U.S. #1285 – Einstein published more than 300 scientific papers during his lifetime.

Einstein’s Greatest Breakthrough

On November 21, 1905, Einstein published a paper that presented one of the world’s most famous formulas — E = mc2.

One of the greatest scientific minds in human history, Albert Einstein was born in Ulm, Württemberg, Germany in 1879. Although he was very successful in the end, Einstein occasionally faced adversity. Not always a great student, he had a teacher who told him that nothing would ever become of him. Then, after graduating with teaching credentials, he couldn’t find a job in his field. He finally found a position as a clerk, and although this was not his chosen profession, it left him time to research and write about his theory of relativity.

U.S. #1774 – E = mc2 laid the foundation for atomic energy.

In 1905, Einstein was awarded his PhD from the University of Zurich. That same year, called his annus mirabilis (miracle year), he published four papers in the journal Annalen der Physik (Annals of Physics). The first three of these introduced the scientific community to the photoelectric effect, expanded on the kinetic theory of heat, and formed the basis of his theory of relativity.

Item #M6388 – Einstein photomosaic made up of thousands of tiny photos.

On November 21, Einstein published his final paper of the year, “Does the Inertia of a Body Depend Upon Its Energy Content?” This paper introduced the formula E = mc2. According to the formula, the energy of a body at rest (E) is equal to its mass (m) multiplied by the speed of light (c) squared. Many of Einstein’s miracle year theories were controversial for years before they were accepted by leading physicists. This equation in particular enabled developments as diverse as the atom bomb, diagnostic P.E.T. scans, and smoke detectors. Over time, Einstein’s ideas became widely accepted. He received the Nobel Prize in Physics in 1921 for his work with the photoelectric effect.

Item #M11260 – “Most people say that it is the intellect which makes a great scientist. They are wrong: it is character.”

In 1933, while Einstein was visiting the United States, the Nazis seized all of his possessions in Germany. He knew he couldn’t return, so he officially renounced his German citizenship. Einstein then accepted a position as a staff member at the Institute for Advanced Study in Princeton, New Jersey. In 1940, he became an American citizen.

In 1939, as the world war continued to spread across the globe, a number of scientists including Einstein grew concerned over Germany’s goal to build an atomic weapon. Believing they were close to succeeding, these scientists sent a letter to President Franklin Roosevelt, voicing their concern. From this letter, the Manhattan Project was born. Einstein wasn’t allowed to participate, and the scientists involved were not permitted to discuss it with him because officials considered him a security risk. Einstein’s equation, E=mc2, explained how the energy of an atomic bomb was released, though it didn’t detail how to build one.

Item #55012 – Einstein First Day Proof Card.

When asked about his role, Einstein said he didn’t consider himself the father of atomic energy and that his part was “quite indirect.” He also admitted that had he known the Germans wouldn’t succeed in building an atomic bomb, he never would have written the letter to President Roosevelt initiating the Manhattan Project.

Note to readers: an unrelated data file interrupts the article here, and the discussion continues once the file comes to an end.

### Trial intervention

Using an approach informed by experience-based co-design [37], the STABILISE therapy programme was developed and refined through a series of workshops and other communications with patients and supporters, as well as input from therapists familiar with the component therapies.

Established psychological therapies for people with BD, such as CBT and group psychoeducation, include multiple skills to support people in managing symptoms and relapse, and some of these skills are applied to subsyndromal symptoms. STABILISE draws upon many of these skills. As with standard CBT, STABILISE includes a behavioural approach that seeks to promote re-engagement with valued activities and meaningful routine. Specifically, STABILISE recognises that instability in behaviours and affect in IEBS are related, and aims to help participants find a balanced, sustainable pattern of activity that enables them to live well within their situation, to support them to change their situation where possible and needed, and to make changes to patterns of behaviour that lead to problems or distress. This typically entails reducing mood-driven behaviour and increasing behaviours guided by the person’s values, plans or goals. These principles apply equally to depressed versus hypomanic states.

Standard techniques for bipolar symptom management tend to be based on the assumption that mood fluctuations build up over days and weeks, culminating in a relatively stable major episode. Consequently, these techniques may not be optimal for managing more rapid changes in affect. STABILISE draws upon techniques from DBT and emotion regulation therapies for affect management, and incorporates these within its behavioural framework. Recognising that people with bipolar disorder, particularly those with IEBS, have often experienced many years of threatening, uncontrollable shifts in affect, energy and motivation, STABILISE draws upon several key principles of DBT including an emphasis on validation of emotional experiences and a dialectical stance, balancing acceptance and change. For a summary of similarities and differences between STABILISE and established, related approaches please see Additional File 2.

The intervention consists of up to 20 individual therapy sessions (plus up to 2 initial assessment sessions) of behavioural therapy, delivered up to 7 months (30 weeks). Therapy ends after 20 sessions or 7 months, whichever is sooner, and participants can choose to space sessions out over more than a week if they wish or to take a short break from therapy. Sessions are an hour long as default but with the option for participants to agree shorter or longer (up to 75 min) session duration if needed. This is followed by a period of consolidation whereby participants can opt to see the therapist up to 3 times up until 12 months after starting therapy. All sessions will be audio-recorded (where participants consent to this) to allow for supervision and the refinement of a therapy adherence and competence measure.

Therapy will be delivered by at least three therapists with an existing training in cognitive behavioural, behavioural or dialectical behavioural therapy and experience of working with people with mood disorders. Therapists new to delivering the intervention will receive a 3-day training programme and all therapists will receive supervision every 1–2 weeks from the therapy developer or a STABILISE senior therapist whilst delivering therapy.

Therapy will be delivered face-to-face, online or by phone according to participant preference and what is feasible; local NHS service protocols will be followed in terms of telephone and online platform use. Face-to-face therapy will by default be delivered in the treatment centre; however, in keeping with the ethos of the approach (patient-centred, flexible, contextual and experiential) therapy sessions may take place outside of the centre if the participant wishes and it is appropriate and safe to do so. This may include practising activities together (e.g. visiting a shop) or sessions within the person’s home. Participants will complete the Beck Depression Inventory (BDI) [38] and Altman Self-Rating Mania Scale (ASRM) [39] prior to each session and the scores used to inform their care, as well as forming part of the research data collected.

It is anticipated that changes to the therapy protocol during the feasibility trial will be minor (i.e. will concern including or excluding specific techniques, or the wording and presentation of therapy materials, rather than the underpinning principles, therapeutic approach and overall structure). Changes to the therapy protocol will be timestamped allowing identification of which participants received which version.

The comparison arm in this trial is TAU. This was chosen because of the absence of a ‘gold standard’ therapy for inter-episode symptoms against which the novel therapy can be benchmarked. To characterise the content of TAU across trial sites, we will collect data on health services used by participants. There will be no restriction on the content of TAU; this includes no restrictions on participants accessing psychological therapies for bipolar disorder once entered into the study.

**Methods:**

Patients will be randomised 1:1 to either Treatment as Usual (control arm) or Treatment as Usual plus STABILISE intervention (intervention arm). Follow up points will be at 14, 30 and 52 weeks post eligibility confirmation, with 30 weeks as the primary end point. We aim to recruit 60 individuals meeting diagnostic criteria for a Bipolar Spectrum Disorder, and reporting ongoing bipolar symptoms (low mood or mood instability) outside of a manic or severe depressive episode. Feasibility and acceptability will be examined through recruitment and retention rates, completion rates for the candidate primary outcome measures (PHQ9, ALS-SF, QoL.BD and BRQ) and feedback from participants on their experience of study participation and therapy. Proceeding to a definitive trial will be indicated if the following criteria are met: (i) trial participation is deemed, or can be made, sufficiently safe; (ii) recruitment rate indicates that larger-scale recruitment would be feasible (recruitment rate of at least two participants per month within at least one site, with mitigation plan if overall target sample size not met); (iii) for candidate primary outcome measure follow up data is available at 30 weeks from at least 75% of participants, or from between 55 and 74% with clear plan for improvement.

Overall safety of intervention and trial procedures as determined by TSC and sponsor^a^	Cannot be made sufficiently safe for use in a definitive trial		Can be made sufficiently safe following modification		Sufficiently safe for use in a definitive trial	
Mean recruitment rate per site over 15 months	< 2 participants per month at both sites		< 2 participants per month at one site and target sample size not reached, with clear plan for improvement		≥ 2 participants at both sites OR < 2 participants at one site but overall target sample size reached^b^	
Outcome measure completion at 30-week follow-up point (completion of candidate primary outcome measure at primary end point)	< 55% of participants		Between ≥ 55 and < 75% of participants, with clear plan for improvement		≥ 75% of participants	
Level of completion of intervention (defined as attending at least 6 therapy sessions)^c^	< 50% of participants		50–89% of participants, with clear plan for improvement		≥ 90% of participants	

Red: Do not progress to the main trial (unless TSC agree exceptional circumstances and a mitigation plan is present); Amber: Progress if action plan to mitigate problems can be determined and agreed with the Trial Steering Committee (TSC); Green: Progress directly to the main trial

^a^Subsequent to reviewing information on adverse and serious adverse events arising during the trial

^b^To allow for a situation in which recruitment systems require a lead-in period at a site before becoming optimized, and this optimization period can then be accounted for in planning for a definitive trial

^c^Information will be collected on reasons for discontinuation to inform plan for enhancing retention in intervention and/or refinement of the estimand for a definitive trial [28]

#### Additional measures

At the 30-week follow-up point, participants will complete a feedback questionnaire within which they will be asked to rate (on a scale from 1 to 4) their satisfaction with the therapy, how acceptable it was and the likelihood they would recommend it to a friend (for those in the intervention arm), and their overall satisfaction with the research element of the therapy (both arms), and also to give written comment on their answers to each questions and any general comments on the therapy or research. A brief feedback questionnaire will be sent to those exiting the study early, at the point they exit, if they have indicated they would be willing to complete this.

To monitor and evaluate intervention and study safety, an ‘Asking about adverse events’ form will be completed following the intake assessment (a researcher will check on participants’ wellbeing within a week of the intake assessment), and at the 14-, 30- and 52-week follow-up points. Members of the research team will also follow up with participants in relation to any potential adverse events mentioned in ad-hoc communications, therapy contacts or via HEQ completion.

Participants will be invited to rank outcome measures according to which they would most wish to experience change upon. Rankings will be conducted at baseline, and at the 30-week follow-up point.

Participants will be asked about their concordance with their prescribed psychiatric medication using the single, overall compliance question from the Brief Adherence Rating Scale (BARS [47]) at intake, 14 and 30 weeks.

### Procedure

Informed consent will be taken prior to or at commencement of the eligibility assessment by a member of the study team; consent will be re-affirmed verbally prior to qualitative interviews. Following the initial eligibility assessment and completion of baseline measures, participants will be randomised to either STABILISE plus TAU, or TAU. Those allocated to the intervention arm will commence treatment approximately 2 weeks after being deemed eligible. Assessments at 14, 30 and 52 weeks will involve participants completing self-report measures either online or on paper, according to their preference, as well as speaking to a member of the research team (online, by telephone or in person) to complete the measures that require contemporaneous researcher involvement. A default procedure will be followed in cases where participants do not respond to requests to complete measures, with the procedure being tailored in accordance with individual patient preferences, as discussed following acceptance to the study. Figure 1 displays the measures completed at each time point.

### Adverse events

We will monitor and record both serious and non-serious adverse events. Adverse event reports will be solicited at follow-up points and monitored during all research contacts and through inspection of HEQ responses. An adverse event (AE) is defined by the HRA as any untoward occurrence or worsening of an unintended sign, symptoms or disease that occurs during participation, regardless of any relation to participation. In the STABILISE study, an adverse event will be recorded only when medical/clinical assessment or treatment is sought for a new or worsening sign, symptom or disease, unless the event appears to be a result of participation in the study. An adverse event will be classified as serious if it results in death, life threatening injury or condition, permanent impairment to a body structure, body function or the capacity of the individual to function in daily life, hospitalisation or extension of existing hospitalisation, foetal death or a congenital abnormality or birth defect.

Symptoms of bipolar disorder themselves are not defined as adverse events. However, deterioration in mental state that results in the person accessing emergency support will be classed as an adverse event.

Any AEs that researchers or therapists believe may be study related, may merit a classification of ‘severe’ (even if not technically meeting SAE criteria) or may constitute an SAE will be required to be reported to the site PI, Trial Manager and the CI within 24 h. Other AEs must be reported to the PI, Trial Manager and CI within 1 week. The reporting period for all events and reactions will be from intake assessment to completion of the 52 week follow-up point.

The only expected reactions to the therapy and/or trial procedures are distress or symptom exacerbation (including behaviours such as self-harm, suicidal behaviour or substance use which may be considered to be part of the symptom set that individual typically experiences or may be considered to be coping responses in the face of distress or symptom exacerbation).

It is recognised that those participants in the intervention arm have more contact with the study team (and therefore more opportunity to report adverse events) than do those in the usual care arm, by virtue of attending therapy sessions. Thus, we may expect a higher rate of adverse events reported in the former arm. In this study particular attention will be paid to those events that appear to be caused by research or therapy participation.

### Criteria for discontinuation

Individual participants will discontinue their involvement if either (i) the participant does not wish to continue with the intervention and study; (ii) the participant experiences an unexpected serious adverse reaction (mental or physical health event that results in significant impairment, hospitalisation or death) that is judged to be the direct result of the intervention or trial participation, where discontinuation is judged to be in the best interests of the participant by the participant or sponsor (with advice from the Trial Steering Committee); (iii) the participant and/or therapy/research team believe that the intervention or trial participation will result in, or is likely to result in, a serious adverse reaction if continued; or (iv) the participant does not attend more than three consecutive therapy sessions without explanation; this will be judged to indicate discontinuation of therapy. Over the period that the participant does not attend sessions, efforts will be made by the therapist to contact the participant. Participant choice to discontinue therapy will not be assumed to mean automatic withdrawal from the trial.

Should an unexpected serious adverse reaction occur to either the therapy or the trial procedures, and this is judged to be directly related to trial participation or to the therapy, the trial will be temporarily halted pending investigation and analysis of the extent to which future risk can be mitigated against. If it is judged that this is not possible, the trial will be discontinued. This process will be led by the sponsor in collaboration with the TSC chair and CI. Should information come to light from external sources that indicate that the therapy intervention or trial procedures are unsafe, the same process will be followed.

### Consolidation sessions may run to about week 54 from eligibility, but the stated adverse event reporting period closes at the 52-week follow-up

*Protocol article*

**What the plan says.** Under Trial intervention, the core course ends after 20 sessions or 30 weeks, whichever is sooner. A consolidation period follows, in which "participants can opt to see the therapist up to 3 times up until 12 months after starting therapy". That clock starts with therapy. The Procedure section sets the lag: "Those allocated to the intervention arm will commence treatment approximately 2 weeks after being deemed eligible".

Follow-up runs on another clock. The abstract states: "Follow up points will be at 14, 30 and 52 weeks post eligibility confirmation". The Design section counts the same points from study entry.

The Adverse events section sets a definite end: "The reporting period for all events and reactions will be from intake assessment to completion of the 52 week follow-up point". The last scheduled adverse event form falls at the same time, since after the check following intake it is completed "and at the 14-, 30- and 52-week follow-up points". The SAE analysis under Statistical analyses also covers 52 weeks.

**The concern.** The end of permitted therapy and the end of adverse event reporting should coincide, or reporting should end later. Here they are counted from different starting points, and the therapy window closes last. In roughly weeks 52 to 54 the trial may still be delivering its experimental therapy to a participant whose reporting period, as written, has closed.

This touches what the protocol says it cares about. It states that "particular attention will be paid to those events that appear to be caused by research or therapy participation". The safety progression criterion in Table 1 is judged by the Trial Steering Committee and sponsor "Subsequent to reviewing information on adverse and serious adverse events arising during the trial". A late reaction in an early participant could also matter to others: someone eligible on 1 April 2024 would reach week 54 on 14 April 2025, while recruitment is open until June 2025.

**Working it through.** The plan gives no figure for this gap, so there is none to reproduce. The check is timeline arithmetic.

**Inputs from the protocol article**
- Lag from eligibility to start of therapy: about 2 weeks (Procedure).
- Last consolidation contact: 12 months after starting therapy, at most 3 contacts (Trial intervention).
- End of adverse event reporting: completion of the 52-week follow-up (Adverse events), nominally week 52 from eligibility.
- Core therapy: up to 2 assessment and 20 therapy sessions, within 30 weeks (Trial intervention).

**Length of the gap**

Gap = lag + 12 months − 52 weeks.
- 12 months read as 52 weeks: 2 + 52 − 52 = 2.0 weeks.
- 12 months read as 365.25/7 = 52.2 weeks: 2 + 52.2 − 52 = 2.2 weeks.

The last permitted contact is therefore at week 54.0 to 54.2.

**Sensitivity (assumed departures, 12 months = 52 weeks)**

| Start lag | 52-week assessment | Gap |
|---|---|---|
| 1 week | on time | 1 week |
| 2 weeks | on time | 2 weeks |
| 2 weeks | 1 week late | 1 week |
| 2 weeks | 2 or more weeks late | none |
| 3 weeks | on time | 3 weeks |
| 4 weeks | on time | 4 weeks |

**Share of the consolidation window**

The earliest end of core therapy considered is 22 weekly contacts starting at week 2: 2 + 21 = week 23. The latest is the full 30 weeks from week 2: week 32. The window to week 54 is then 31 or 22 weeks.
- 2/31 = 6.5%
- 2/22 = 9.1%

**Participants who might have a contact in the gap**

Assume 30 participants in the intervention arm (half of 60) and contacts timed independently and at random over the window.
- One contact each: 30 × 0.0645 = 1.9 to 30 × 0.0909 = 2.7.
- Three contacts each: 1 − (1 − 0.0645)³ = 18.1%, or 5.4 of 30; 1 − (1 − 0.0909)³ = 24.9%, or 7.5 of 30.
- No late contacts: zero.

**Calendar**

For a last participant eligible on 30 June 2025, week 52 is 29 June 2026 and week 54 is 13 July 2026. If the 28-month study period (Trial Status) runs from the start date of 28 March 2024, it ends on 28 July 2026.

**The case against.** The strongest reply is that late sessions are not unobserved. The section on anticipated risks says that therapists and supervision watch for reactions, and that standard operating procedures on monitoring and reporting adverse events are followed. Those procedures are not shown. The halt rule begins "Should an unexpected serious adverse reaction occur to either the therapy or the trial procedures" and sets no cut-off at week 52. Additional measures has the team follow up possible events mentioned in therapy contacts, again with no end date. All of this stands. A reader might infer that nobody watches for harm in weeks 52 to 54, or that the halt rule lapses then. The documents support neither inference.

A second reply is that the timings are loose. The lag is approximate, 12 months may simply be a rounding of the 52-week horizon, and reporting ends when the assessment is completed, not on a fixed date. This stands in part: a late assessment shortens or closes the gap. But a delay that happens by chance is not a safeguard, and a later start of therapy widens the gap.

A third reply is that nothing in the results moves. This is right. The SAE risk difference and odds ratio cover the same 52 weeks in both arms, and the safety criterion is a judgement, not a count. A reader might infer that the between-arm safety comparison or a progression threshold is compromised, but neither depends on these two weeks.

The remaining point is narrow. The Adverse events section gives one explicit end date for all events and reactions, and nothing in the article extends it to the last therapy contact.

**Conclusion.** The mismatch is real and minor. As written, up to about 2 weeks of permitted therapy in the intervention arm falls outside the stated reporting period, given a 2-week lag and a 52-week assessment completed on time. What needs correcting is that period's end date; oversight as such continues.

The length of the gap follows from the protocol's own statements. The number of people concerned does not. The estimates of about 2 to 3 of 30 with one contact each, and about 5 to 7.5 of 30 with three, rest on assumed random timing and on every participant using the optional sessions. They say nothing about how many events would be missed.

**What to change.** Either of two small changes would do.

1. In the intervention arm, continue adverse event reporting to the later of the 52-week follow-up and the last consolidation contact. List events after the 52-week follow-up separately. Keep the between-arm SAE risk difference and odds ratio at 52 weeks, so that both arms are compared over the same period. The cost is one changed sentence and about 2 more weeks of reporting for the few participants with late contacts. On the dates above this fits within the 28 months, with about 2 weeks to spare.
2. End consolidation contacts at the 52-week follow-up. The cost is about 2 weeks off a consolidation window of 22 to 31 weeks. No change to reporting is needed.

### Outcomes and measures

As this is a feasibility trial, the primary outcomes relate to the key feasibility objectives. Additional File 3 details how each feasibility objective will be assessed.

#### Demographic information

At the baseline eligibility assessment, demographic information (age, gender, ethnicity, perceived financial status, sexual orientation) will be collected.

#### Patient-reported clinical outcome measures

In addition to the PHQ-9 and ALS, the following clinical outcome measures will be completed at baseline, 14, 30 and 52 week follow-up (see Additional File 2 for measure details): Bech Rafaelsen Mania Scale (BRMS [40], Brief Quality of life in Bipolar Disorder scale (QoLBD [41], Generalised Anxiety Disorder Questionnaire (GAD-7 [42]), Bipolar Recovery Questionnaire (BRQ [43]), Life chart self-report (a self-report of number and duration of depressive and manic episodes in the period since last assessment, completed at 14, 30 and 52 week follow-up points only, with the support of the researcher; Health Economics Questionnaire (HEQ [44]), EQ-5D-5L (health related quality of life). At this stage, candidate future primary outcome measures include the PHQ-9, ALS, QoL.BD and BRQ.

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  1. Einstein was not just a clerk in an office – he was a patent examiner in the Swiss Patent Office at the time he was developing his groundbreaking papers.

  2. Every morning when I open This Day in History it’s like opening a Christmas gift. It’s always an interesting surprise . . . and educational. I sent the web site to a grammar school teacher who can use the information with student computers and teaching American history.

  3. This man had a tremendous impact on life and my life. His theory of relativity was published the year my dad was born. I was 7 when the first atomic bomb went off in Hiroshima.He died in my junior year of high school and on 22 Oct 1962, when President Kennedy announced the Cuban Missile Blockade, I was sitting on Nuclear Alert, in the AF, thinking an Atomic World War was about to happen.

  4. This Day in History brought back a fond memory of going to my local post office thirty-five years ago to add the #1773 John Steinbeck and #1774 Einstein commemoratives as the first plate blocks to my collection. As if it happened yesterday, I remember the clerk taking the mint sheets from the drawer, separating the numbered corner blocks of four, and then placing them in a glassine envelope as she remarked smiling “Oh, we have a young stamp collector”. As times have changed, that post office eventually closed due to consolidation and is now a walk-in urgent care facility.

  5. Thank you Mystic for reminding us of various incidents in world history and for teaching us that the past indeed is important.

  6. One of my favorite quotes from Prof. Einstein is “The most incomprehensible thing about the Universe is that it is so comprehensible.” Einstein was a true genius because he was able to figure out great truths about the Universe that did not jibe with our common sense. He never used a computer. He scribbled notes on the back of an old envelope.

  7. A brilliant man. Re: the last paragraph, there was a scientist on the Manhattan Project from Australia (Mark Oliphant) who became a harsh critic of nuclear weapons after seeing the destruction they caused. By the way, I love the Togo photomosaic stamps.

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